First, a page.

FIG. 3—a graph of ppm Sulfur against the number of extractions for the extraction of natural gas condensates with water. The “+1’ in the label of the X-axis refers to the fact that the first data point is the S-content of NGC prior to extraction. Similarly, the “+1’ in the label of the X-axis for FIGS. 3 to 5 described below also refers to the fact that the first data point is the S-content of the hydrocarbon prior to extraction.

FIG. 4—a graph of ppm Sulfur against the number of extractions for the extraction of natural gas condensates with water and peracetic acid (diamond symbol) and extraction of natural gas condensates with peracetic acid followed by water and then EMIM-SO3Me (square symbol).

FIG. 5—a graph of ppm Sulfur against number of extractions for the extraction of natural gas condensates with EMIMSO3Me (diamond symbol) and Bu3MeP-OTos (square symbol).

MODES FOR CARRYING OUT THE INVENTION

The present invention will now be further described by way of preferred embodiments which are intended to be illustrative only and not restrictive.

FIG. 1 shows a general scheme of one embodiment of the process of the present invention. In this embodiment, hydrocarbon material, water and oxidiser are thoroughly mixed for a selected period of time. The mixture is then allowed to settle so that two distinct layers may form. The lower layer which contains the majority of oxidised sulfur compounds is removed, preferably for recycling. The upper layer may be sampled at this point to analyse for sulfur content. If desired, this layer may be taken as the final product or purified further. For further purification, the extraction procedure may be repeated one or more times using water. A final extraction step may be conducted using IL.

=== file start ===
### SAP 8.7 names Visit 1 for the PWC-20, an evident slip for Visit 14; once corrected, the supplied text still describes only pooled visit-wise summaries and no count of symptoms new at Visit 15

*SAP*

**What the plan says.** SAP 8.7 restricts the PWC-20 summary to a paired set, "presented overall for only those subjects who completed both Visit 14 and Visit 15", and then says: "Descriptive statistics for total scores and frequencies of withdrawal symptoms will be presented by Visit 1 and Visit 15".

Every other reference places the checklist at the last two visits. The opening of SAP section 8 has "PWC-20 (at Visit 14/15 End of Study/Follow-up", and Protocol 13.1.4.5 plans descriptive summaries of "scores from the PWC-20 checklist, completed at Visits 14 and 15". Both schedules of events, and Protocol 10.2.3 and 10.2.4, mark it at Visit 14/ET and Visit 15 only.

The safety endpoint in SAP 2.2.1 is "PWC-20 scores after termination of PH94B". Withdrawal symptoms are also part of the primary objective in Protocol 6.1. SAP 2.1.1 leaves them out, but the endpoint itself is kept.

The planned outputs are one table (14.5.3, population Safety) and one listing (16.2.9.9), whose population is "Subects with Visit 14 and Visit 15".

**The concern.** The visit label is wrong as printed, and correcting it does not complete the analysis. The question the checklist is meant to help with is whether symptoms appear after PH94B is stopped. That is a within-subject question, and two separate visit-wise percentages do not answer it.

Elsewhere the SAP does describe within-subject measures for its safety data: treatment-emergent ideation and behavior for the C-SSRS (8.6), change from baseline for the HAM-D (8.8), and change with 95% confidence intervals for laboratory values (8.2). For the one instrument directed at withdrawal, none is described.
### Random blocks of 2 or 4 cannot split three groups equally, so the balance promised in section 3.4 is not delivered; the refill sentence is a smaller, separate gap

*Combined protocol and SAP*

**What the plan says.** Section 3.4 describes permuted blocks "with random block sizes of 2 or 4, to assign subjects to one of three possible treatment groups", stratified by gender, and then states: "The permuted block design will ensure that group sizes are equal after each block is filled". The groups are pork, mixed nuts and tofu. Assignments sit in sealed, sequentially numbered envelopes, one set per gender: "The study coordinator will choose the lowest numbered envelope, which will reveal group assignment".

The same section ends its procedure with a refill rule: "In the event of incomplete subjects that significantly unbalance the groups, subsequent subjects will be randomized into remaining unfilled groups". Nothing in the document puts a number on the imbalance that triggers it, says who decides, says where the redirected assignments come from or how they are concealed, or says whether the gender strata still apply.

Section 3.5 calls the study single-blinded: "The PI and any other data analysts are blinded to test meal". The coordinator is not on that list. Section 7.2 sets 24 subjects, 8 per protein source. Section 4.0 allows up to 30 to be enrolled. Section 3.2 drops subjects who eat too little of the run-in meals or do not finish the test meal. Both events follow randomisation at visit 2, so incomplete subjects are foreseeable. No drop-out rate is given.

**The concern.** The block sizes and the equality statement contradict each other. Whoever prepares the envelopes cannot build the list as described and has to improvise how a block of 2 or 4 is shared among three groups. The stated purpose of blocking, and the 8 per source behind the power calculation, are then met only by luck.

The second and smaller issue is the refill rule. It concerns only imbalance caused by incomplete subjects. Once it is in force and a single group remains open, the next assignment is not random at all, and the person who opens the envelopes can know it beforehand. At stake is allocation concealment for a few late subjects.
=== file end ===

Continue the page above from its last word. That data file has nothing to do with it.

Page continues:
FIG. 2 shows an embodiment of the invention in three stages. In a first stage, hydrocarbon material, water and oxidiser are thoroughly mixed for a selected period of time. The mixture is then allowed to settle so that two distinct layers may form. The lower layer which contains the majority of oxidised sulfur compounds is removed and processed to recover water and acid. The upper hydrocarbon layer is transferred to another reactor (stage 2) and mixed with water or brine for a selected period of time then allowed to settle. The lower layer is removed and processed to recover water. The upper layer may be returned to the water wash reactor for one or more additional extractions in water then transferred to stage 3 for extraction with an IL. In stage 3, the HC is mixed with IL for a selected period of time then allowed to settle. The lower layer is removed and processed to recover IL. The upper layer may be returned to the IL reactor for one or more additional extractions in IL.